Morgan Rahtjen, a junior biology/biotechnology major at Albright College, is one of only six scholars to be accepted into Tower Health’s Medical Laboratory Science program at the Reading Hospital School of Health Sciences (RHSHS).
“Because of the demands of gaining theoretic and practical laboratory experience, and skills necessary to succeed as a medical laboratory scientist, the Medical Laboratory Science program at Tower Health is very selective,” said Albright Provost Karen Campbell, who is also senior vice president for academic affairs, faculty dean, and the P. Kenneth Nase chair of biology. “Most students accepted into the program have already earned undergraduate degrees, so Morgan’s acceptance as a junior speaks very highly about her academic preparation.”
Albright Associate Professor of Biology, Adam R. Hersperger, Ph.D., pointed Rahtjen toward the selective program early in her college journey.
“My advisor, Dr. Hersperger, helped me learn about this program during my sophomore year, so that I could make sure I had all the pre-requisites to have a competitive application,” said Rahtjen. “Taking classes in histology, immunology and microbiology combined with my experience as a laboratory teaching assistant, making me a great candidate for the program.”
Rahtjen will spend her senior year completing coursework and preparing for a Medical Laboratory Science certification exam at RHSHS, while also finishing her Albright College Bachelor of Science degree in biology/biotechnology.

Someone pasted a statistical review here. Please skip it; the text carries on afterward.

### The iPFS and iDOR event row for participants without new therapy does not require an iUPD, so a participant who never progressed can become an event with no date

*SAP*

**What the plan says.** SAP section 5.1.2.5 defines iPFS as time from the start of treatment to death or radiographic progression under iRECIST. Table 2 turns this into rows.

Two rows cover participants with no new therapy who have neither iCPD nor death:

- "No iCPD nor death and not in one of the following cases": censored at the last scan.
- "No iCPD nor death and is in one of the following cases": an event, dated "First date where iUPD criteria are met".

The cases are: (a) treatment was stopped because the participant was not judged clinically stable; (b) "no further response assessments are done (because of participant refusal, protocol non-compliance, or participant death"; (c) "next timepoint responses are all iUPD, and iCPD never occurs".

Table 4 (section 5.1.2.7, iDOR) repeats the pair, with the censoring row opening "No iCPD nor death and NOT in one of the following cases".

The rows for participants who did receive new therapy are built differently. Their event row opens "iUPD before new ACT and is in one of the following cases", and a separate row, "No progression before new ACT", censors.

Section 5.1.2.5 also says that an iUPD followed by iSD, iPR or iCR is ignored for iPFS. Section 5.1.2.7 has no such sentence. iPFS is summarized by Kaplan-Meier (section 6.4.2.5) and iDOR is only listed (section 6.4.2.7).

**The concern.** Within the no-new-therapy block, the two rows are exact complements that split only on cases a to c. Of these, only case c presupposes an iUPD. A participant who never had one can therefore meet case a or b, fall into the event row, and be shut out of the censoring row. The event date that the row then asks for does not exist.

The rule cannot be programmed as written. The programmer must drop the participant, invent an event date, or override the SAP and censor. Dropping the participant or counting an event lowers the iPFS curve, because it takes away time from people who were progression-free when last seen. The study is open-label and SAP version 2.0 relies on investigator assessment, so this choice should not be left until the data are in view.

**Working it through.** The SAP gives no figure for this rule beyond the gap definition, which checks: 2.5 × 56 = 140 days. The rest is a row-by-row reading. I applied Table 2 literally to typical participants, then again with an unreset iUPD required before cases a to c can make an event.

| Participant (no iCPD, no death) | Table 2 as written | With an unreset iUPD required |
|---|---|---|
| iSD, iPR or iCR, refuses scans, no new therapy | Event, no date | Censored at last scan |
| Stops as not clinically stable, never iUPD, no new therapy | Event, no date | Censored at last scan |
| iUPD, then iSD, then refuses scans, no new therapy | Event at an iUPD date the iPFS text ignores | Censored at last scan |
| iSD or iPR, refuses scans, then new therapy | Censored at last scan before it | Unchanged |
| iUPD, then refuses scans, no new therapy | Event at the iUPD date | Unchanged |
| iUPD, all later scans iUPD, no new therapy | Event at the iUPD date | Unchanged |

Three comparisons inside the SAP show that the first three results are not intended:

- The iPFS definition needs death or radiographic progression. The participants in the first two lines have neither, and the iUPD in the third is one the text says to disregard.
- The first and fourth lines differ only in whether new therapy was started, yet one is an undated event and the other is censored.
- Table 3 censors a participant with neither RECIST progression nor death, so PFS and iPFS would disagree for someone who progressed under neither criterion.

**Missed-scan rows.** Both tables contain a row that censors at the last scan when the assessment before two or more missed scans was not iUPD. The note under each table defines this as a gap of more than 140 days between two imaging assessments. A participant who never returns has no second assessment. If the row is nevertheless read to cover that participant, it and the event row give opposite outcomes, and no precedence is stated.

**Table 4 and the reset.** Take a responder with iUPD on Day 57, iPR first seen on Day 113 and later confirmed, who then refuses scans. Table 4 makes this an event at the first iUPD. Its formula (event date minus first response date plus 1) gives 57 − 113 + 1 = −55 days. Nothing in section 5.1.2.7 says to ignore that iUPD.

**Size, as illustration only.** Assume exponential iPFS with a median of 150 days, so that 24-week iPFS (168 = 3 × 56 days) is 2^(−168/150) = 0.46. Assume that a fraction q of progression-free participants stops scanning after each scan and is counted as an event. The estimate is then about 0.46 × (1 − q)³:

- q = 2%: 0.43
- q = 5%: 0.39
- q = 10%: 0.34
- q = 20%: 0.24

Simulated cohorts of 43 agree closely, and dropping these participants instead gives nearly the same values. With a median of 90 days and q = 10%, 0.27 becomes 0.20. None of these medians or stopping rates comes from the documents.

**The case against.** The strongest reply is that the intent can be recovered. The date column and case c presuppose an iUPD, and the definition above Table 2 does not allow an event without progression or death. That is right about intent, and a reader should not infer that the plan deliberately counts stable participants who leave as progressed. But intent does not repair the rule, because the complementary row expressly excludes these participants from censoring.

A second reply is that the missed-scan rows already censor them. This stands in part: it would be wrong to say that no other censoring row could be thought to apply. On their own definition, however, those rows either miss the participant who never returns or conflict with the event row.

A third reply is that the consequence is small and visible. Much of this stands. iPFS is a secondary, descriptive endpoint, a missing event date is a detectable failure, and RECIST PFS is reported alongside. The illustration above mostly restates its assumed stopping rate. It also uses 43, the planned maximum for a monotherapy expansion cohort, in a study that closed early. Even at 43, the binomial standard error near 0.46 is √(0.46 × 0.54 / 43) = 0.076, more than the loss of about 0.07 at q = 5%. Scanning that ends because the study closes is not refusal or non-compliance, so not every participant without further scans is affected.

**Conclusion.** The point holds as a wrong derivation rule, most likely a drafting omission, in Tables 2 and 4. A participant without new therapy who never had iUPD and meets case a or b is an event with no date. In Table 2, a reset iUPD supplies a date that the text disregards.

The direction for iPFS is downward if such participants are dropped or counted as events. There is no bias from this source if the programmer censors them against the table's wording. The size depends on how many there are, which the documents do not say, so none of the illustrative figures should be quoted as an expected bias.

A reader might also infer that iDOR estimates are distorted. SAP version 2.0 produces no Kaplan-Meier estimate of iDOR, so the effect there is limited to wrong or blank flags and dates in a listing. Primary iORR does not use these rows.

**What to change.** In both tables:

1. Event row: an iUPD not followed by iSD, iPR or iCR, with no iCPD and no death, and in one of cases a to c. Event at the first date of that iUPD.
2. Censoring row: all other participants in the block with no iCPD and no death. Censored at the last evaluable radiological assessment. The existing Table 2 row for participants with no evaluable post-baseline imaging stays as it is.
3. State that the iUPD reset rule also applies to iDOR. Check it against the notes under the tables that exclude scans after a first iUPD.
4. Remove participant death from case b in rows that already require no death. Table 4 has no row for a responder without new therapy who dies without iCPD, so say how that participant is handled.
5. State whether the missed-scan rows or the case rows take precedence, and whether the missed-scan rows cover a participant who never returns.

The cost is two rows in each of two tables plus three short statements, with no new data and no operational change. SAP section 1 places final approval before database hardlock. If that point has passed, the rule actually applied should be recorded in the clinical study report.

“I will be taking all my classes at the hospital, as well as spending time in the clinical lab during my training,” explained Rahtjen. “The classes I will be enrolled in align with each section of the clinical lab, and my schedule will be personalized so that I will receive mostly one-on-one training in the lab.”
Excited to be starting the program early, Rahtjen talked about the potential to begin working immediately after graduation. “There may also be an opportunity to work in the lab while I am completing the program, so that I would graduate with almost a year of experience,” she said.
Medical laboratory scientists perform tests that lead to the detection, diagnosis and successful treatment of diseases. And Rahtjen pointed out that working as a scientist in clinical laboratory setting will allow her to continue learning new skills and qualify for new certifications within the fast-growing medical laboratory career field.
“After I get my Albright degree in May and complete the MLS program in June, I will be eligible to sit for the American Society for Clinical Pathology Board of Certification for Medical Laboratory Science,” she said. “There is job availability in hospitals and other private labs, where I will be responsible for analyzing different samples for areas such as the blood bank and urinalysis.”
“I am hoping that more Albright biology students can take advantage of this program’s amazing benefits.”